resilience starts with information
California: The Politics of Surviving ‘The Big One’
It turns out that the danger of flooding on a massive scale is about as likely as having a massive earthquake, something that most of us haven’t really given a lot of thought to.
But Jones also has a broader goal. She wants us to understand how some regions survive and thrive after almost unimaginable disasters (Lisbon, Portugal after the 1755 quake) and others (Pompeii, AD 79) essentially cease to exist. There is much to be considered.
It turns out that California has had a couple of fairly large disasters, and at least in one case things were seriously out of whack for decades. The enormous flooding in 1861-62 turned the central valley into a lake, basically destroyed the capitol city of Sacramento, and wiped out the ranching industry of southern California. There was a substantial loss of population and the conversion of our local base to agriculture…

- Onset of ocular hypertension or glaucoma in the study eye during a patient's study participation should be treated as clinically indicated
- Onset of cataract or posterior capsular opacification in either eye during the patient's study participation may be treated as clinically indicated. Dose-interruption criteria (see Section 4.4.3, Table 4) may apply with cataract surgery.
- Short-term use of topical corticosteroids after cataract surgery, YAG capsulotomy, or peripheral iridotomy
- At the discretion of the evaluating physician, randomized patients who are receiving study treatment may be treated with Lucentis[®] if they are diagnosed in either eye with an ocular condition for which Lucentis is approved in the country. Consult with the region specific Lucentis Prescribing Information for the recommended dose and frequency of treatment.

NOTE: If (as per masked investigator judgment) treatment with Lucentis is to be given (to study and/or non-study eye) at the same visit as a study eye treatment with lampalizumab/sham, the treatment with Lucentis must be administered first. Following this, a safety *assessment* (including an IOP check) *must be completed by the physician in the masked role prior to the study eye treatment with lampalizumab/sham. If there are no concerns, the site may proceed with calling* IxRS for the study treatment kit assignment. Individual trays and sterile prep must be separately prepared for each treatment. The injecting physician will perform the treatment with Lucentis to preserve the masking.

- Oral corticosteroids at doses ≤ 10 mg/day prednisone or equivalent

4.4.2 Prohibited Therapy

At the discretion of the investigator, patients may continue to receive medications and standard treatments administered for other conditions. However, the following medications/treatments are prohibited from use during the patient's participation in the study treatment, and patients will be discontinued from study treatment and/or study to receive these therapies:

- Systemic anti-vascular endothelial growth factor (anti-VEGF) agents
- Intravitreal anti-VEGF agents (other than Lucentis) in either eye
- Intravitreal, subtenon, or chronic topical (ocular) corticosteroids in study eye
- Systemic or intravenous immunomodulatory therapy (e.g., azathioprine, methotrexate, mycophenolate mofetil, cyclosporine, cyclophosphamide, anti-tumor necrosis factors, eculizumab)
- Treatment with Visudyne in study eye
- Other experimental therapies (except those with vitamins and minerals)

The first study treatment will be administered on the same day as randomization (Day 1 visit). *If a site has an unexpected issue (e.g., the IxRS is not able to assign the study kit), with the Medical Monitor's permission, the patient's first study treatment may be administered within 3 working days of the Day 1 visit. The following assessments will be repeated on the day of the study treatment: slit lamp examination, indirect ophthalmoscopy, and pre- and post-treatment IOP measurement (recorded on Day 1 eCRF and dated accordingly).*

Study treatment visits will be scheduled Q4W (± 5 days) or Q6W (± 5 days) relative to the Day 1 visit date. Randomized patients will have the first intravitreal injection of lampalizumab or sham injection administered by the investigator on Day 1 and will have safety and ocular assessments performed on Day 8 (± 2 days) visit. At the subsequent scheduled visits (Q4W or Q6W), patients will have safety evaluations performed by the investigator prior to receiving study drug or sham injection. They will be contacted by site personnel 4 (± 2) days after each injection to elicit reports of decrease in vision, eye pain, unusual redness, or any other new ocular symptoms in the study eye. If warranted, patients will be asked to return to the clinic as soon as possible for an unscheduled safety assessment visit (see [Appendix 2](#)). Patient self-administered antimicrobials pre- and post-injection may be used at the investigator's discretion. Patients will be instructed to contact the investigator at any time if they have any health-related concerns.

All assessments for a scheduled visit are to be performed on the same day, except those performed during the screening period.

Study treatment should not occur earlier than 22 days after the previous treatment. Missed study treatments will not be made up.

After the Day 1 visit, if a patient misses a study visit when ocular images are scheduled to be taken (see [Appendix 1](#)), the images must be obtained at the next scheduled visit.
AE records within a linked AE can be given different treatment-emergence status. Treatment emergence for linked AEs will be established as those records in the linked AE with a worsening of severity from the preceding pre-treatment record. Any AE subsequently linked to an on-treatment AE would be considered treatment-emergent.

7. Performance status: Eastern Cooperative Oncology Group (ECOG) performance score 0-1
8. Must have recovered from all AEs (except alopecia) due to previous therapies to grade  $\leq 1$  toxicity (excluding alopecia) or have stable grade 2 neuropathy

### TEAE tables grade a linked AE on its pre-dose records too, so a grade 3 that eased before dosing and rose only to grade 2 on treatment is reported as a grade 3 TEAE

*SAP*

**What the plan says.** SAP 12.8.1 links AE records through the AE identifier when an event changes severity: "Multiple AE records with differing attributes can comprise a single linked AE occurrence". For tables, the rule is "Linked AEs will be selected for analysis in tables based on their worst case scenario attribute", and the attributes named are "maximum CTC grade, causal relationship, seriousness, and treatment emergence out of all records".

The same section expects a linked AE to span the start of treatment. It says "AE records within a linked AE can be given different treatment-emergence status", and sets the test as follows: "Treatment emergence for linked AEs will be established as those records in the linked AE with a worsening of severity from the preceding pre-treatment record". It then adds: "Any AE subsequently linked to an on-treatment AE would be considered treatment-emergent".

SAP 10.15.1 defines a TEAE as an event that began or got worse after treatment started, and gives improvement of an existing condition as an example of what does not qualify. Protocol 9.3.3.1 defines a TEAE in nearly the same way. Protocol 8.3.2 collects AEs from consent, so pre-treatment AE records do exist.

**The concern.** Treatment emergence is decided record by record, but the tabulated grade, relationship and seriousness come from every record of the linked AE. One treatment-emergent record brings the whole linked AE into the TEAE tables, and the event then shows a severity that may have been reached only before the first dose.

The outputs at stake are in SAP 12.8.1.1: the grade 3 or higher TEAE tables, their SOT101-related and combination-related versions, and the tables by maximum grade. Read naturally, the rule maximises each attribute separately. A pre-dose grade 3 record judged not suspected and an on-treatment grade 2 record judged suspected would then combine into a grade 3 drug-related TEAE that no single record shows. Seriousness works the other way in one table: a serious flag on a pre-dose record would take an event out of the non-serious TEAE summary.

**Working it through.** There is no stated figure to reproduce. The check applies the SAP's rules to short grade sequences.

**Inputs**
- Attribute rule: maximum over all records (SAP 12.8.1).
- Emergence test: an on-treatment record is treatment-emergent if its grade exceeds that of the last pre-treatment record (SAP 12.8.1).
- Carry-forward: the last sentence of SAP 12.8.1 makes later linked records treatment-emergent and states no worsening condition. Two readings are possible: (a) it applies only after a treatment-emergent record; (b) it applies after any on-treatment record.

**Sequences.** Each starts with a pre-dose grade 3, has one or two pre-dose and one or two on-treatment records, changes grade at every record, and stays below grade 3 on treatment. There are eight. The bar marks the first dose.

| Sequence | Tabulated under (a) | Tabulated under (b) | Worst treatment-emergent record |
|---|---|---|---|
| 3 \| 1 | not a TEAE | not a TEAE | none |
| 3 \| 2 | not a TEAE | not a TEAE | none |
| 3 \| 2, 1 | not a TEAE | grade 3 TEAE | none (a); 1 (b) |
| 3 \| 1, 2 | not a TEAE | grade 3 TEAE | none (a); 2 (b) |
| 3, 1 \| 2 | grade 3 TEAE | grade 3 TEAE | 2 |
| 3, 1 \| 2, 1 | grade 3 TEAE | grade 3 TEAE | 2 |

‘Slow Earthquakes’ People Can’t Even Feel Could Be Building Up to a Major San Andreas Disaster
The central section of the San Andreas Fault in California is moving in an unexpected way, scientists say, creating a series of ‘slow earthquakes’ that increase the likelihood of a major quake striking in the future. It was previously thought that slow and steady movements in this area were safely releasing pent-up energy along the faultline, but the new research suggests the tectonic shifts are actually sharper and more sporadic.
The slow quakes can’t usually be felt by people on the ground, but they have the potential to trigger much bigger quakes, according to the researchers from Arizona State University – like the magnitude 6 earthquake that hit Parkfield in 2004.
“We found that this part of the fault has an average movement of about three…
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